The free end of plunger 15 is thus slidable from a position in which it is disposed within the rear packing sleeve 49, past the recesses 69 and through and past the front packing sleeve 49, to a position as shown in phantom line at the extreme right of FIGURE 2, in which the free end of plunger 15 protrudes slightly from outlet end 39 of mixing chamber 37. With sleeves 49 compressed so as to be slightly smaller in internal diameter than the external diameter of plunger 15, it will be appreciated that as plunger 15 moves through the sleeves 49, the sleeves 49 are slightly dilated by the intrusion of the free end of plunger 15. The free end of plunger 15 thus scours the passageway as it advances through the sleeves 49, and it has been found that this scouring action is effective to remove substantially all the mixed liquid from the passageway and to prevent cementing of the plunger in the passageway by the hardened mixture.

In operation, the user of the spray gun can actuate the device by depressing button 31, thereby opening valve 29 and causing piston 23 to move to the rear until the rear end of plunger 15 contacts plunger stop 35. In this position, which is the position of the parts shown in full line in FIGURE 2, the forward or free end of plunger 15 moves to the rear of recesses 69, and the different liquids that are supplied under pressure to conduits 7 and 9 rush into mixing chamber 37, where they are given a rotary or swirling movement by virtue of the offset of recesses 69 from each other. The mixing liquids thus move toward and out of outlet end 39 with a largely helical movement. The high kinetic energy of the stream may cause the stream to subdivide into discrete particles or drops. However, the fact that the outlet end of the mixing chamber is of the same diameter as the rest of the mixing chamber tends to make these drops rather larger than if outlet end 39 were reduced in diameter as is conventional.

When the operator releases button 31, compressed air to the forward side of piston 23 is cut off and spring 19 forces piston 23 forwardly until the piston contacts the front of its piston chamber. In this position, which is the position of the parts shown in FIGURE 1, and also the phantom line position of piston 15 as seen in FIGURE 2 the forward or free end of piston 15 occupies substantially all of outlet end 39 and preferably protrudes somewhat out of outlet end 39. By this forward movement of plunger 15, substantially all of the mixed liquid within chamber 37 is mechanically expelled. If the liquid is of the type that sets up into a relatively hard substance a short time after mixing, then the advantages of the present invention will be obvious in that substantially no mixed liquid will be left in chamber 37 to harden. On the other hand, the spray gun will be ready for use again and can is shown in FIGURE 5 of the drawing. As is there seen,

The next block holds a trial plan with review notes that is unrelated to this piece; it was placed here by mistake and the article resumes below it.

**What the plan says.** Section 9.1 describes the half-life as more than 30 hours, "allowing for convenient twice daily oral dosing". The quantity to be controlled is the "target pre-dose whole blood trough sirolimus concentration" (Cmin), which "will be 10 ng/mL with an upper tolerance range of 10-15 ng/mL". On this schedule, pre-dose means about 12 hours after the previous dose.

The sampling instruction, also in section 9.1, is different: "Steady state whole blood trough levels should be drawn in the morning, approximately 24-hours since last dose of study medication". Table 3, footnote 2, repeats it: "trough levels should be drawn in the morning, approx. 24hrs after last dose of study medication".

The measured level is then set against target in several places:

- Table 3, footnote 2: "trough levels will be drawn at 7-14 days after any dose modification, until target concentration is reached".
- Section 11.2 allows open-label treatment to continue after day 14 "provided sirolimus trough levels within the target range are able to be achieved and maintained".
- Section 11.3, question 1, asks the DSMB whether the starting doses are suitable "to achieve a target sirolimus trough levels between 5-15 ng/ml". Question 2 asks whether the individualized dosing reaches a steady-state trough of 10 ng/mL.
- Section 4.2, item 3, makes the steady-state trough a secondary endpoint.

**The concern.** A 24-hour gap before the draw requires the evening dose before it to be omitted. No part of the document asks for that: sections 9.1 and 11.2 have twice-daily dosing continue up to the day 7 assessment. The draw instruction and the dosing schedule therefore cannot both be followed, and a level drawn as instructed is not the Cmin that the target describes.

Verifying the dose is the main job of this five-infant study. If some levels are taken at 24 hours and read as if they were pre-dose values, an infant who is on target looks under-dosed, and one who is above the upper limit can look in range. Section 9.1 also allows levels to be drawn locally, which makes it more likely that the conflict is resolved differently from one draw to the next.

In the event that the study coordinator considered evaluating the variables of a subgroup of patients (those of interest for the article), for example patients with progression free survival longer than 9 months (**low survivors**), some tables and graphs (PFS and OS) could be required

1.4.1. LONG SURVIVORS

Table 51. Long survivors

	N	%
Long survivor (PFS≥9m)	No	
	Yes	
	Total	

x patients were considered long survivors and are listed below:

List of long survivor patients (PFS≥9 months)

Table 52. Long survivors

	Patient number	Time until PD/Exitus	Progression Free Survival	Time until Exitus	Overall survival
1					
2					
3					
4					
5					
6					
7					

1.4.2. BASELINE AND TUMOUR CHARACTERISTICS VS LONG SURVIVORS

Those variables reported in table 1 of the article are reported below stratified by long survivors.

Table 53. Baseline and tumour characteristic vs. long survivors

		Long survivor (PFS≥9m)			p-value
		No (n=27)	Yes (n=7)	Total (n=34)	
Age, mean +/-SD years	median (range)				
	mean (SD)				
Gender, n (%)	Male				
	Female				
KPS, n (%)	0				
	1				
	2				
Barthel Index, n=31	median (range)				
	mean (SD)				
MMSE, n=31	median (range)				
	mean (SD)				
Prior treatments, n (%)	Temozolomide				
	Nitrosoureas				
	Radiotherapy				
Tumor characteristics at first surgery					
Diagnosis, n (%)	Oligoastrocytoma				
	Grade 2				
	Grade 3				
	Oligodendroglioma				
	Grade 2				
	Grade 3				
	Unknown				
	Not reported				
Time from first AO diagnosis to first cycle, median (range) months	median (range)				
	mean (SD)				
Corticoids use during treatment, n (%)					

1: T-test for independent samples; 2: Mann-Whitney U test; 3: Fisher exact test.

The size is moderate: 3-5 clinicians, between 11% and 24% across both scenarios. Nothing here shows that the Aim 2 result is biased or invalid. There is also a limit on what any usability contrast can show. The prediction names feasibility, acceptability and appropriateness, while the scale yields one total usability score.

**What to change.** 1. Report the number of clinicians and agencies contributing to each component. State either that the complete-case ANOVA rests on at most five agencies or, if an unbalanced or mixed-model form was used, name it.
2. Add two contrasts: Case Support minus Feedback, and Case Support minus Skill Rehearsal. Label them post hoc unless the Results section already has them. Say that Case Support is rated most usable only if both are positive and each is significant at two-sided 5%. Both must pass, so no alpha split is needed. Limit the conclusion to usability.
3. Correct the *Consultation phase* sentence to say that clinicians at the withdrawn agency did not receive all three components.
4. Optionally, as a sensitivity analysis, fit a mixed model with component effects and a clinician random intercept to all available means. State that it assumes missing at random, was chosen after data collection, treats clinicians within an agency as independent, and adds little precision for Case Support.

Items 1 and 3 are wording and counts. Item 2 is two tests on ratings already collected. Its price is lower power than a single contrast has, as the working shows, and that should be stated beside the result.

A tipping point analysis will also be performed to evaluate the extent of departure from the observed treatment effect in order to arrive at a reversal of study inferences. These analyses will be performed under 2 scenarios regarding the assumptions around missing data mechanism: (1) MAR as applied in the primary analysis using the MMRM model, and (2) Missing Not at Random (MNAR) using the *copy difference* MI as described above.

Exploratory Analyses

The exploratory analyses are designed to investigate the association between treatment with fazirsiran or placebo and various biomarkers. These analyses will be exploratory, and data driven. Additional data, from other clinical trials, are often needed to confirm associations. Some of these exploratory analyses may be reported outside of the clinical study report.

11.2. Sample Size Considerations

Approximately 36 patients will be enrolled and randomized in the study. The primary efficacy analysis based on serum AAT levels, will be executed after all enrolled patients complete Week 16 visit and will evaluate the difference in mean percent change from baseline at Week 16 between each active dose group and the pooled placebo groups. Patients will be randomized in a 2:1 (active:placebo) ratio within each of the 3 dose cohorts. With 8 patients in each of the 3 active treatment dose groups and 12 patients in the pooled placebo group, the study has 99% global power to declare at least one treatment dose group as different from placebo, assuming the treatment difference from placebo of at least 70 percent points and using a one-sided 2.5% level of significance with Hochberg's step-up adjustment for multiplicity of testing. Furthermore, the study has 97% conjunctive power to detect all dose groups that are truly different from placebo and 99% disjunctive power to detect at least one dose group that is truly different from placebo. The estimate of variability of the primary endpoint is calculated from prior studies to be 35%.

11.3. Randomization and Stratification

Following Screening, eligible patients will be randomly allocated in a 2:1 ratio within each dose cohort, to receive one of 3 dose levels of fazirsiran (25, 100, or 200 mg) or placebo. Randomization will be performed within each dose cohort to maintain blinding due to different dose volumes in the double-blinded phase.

a valve housing 71 is provided, which includes a barrel 73 having a conical flange 75 as in the case of valve housing 5. Barrel 73 has a pair of spaced axially offset inlet openings 77 and 79 therethrough that can have the spacing described for inlet openings 45 and 47 of barrel 41. A sleeve 81 of the solid elastic deformable material described in connection with sleeves 49 is disposed in the internal cavity of barrel 73. The internal cylindrical surface of sleeve 81 and the radially innermost edge of conical flange 75 define a mixing chamber having the same configuration as mixing chamber 37. A gland nut 83 compresses sleeve 81 axially so as to deform sleeve 81 slightly into the cylindrical contour of its mixing chamher, The plunger 85 that reciprocates within this mixing chamber thus has an external diameter slightly larger than the radially inwardly deformed internal surface of sleeve 81. Sleeve 81 has inlet openings 87 and 89 that register respectively with inlet openings 77 and 79 of barrel 73, for the same purpose as in the embodiment of FIGURES 1-4. Inlet openings 87 and 89, however are provided through the material of sleeve 81 itself.

Apart from these differences, the function and mode of operation of the embodiment of FIGURE 5 are substantially the same as those of the embodiment of FIG- URES 1-4, and for the sake of brevity need not be repeated here.

Examples of formulations usable with the present spray gun to eject thermosetting resins are found in my patent identified above. Examples of suitable formulations of polyurethane foam-forming materials are found in US. Patents Nos. 2,921,866 and 3,004,934.